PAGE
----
The new face of suburbia: Economic woes and early death

Getting lost in suburbia is taking on a grim new meaning in the U.S.

The nation’s suburbs, once the wellspring of the American Dream, now has the highest rate of premature deaths from drug overdoses, according to a new findings from the County Health Rankings, a collaboration between the Robert Wood Johnson Foundation and the University of Wisconsin Population Health Institute. Just a decade ago, America’s suburbs had the lowest rate of premature death from ODs. 

The spike in drug-related deaths is contributing to what County Rankings’ Marjory Givens said is setting off “alarm bells” among public health experts: More younger Americans are dying prematurely, especially those aged 15 to 44. The drug overdose epidemic is the top cause of early death among 25- to 44-year-olds, an age many people in this group traditionally buy their first homes and embark on careers. 

Yet for many adults, such achievements appear unobtainable, leading to what experts call “deaths of despair.”

The data on drug-related deaths in suburbia “is absolutely an interesting and troubling finding,” Givens, the deputy director of data and science for County Health Rankings, said. “Access to affordable health care is important, but we know it’s so much more than that. Social and economic factors are so important -- the ability to have a good job, having social and family supports.”

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Good jobs and the kind of social structure that propped up generations of Americans are fading in many areas of the country. Workers without college degrees have found themselves especially vulnerable to changes in the labor market. In the 1970s, Americans with only high school degrees could look forward to earning a steady, livable wage with benefits, but those days are long gone. 

White Americans without college degrees are suffering from “deaths of despair” after years of weak demand for their skills and stagnant wages, according to research from Princeton economists Anne Case and Nobel Prize winner Angus Deaton. Earlier this month, they noted the phenomenon had spread across the country, touching both rural areas and cities.

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The impact of globalization, intensified by trade policy that effectively pits American workers against their lower-wage peers around the world, isn’t limited to suburbia.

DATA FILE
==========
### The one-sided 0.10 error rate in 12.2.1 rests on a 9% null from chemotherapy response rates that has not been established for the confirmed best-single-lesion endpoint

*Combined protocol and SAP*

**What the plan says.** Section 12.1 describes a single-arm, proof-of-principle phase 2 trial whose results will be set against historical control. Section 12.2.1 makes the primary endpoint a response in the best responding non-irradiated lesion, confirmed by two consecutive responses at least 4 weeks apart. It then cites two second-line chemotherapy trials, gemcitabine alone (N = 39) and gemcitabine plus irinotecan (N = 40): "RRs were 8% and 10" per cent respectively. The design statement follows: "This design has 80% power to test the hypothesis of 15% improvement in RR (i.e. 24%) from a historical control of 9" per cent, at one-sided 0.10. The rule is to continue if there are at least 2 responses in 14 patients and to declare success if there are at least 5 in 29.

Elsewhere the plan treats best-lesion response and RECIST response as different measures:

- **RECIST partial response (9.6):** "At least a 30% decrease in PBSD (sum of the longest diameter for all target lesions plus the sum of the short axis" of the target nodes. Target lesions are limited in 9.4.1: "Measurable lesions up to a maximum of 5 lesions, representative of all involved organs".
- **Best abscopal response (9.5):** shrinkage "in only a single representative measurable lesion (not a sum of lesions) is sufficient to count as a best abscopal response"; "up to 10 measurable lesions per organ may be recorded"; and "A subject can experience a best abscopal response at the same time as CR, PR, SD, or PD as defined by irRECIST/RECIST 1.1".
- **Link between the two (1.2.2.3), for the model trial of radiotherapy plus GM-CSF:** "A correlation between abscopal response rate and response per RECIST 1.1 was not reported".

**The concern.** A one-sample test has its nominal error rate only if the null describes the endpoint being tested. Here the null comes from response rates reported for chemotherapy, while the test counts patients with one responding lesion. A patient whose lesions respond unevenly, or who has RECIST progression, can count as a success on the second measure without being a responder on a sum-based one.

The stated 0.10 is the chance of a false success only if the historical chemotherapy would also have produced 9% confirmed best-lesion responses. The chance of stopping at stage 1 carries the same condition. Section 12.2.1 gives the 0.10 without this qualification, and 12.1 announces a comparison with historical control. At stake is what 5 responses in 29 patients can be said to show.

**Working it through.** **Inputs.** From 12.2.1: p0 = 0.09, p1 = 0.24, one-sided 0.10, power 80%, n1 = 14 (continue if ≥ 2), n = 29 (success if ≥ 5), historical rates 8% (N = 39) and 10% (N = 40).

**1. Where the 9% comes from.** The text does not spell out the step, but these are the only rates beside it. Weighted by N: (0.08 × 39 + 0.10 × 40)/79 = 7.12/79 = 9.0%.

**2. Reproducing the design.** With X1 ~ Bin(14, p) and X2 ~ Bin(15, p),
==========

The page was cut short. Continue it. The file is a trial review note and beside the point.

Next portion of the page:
Economists Peter Schott of the Yale School of Management and Justin Pierce of the Federal Reserve have found that mortality rates spiked in counties around the U.S. that suffered the greatest economic disruption after trade policy was changed to make it easier for manufacturers to ship jobs to China or for Chinese companies to do business in the U.S.

“What you see is that mortality rates rise and stay high in the most exposed counties,” Schott said, noting the spike in unemployment in those regions after the U.S. liberalized trade with China in 2000. The sharpest increase in death rates were found in communities in the Southeast and in New England where manufacturing jobs have evaporated.

“Trade policy is sometimes sold as everyone wins -- that’s clearly too simple a way of picturing it,” he said.

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Economic distress is prompting some Americans to look for relief in the form of drugs, alcohol and other unhealthy behaviors. The opioid crisis appears to be exacerbating these problems. 

“There’s a desire to escape from stress and anxiety and hopelessness and shame,” said Shannon Monnat, a sociologist at Pennsylvania State University. She noted that deaths from drug overdoses are highest among white men but are rising fastest among women. “Swaths of the country are doing pretty badly.” 

She added, “The evidence is growing stronger every day that income inequality is bad for health.”

The problems go far beyond white adults, the County Health Rankings found. While premature deaths due to drug overdose were highest among whites and Native Americans in 2015, the overall premature mortality rate -- including those due to suicide and homicide -- are highest among American Indians, Alaskan natives and blacks. 

The study also looked at people between 16 to 24, or what Givens calls an “invisible population.” One out of eight of this age group are considered disconnected from either the labor market or education market. Neither working nor in school, these young Americans are at higher risk for suffering from poverty and teen births, all of which can hurt their ability to become successful adults. More than one in five young adults in rural counties are considered disconnected, compared with slightly more than one in eight in the cities. 

“There is some sense of urgency here,” Givens said. “The communities with higher rates of youth disconnection are those those that have struggled with economic growth.”